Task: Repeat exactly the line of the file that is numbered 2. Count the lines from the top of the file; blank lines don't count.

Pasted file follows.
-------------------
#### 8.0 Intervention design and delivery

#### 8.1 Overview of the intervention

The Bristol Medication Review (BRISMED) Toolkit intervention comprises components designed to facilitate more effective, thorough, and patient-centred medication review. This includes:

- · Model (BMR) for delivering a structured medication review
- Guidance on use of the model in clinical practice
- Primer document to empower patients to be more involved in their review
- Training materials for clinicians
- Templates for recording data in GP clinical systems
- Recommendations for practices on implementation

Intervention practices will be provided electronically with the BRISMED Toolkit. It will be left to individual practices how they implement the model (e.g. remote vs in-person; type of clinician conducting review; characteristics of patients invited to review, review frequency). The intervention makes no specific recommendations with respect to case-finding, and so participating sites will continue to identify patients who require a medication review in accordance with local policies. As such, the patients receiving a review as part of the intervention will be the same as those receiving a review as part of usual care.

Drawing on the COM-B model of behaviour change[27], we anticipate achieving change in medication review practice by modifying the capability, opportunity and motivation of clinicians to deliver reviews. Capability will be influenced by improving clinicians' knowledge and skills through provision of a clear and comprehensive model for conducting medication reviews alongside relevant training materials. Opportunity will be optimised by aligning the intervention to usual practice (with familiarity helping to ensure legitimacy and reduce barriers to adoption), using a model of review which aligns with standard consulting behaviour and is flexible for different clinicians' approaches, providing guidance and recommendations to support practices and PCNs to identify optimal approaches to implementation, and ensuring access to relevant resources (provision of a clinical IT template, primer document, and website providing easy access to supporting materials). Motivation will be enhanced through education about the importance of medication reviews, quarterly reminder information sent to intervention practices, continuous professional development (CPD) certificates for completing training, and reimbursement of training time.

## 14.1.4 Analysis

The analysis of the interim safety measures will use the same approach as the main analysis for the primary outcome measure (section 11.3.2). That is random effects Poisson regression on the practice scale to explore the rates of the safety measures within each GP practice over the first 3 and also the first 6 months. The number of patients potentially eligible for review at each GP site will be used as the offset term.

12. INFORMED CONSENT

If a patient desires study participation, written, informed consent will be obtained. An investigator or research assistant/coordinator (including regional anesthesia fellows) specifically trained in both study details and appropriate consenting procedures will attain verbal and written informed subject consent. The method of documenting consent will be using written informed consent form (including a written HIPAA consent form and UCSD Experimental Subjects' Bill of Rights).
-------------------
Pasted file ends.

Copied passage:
#### 8.1 Overview of the intervention